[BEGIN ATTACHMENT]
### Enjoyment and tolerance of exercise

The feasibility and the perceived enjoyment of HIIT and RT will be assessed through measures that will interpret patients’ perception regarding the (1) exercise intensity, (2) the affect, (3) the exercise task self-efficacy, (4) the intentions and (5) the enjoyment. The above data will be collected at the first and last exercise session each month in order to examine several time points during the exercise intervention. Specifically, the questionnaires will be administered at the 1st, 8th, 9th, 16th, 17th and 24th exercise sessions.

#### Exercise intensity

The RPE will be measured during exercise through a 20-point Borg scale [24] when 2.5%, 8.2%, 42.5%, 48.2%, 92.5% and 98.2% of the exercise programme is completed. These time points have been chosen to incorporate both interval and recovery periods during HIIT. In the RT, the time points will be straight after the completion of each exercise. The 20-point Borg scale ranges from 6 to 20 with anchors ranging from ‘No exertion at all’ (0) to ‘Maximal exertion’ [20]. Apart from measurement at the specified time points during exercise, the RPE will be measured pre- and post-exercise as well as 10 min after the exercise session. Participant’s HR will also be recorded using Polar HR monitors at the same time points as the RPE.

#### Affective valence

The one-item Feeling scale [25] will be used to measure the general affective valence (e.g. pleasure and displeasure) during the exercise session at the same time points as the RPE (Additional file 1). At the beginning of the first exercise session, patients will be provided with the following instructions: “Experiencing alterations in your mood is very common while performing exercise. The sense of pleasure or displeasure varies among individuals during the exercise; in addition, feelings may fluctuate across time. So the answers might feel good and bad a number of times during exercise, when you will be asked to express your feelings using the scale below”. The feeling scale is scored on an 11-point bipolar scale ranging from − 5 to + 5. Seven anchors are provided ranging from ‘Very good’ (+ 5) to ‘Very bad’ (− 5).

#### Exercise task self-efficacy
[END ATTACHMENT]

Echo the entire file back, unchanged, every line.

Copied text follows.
### Enjoyment and tolerance of exercise

The feasibility and the perceived enjoyment of HIIT and RT will be assessed through measures that will interpret patients’ perception regarding the (1) exercise intensity, (2) the affect, (3) the exercise task self-efficacy, (4) the intentions and (5) the enjoyment. The above data will be collected at the first and last exercise session each month in order to examine several time points during the exercise intervention. Specifically, the questionnaires will be administered at the 1st, 8th, 9th, 16th, 17th and 24th exercise sessions.

#### Exercise intensity

The RPE will be measured during exercise through a 20-point Borg scale [24] when 2.5%, 8.2%, 42.5%, 48.2%, 92.5% and 98.2% of the exercise programme is completed. These time points have been chosen to incorporate both interval and recovery periods during HIIT. In the RT, the time points will be straight after the completion of each exercise. The 20-point Borg scale ranges from 6 to 20 with anchors ranging from ‘No exertion at all’ (0) to ‘Maximal exertion’ [20]. Apart from measurement at the specified time points during exercise, the RPE will be measured pre- and post-exercise as well as 10 min after the exercise session. Participant’s HR will also be recorded using Polar HR monitors at the same time points as the RPE.

#### Affective valence

The one-item Feeling scale [25] will be used to measure the general affective valence (e.g. pleasure and displeasure) during the exercise session at the same time points as the RPE (Additional file 1). At the beginning of the first exercise session, patients will be provided with the following instructions: “Experiencing alterations in your mood is very common while performing exercise. The sense of pleasure or displeasure varies among individuals during the exercise; in addition, feelings may fluctuate across time. So the answers might feel good and bad a number of times during exercise, when you will be asked to express your feelings using the scale below”. The feeling scale is scored on an 11-point bipolar scale ranging from − 5 to + 5. Seven anchors are provided ranging from ‘Very good’ (+ 5) to ‘Very bad’ (− 5).

#### Exercise task self-efficacy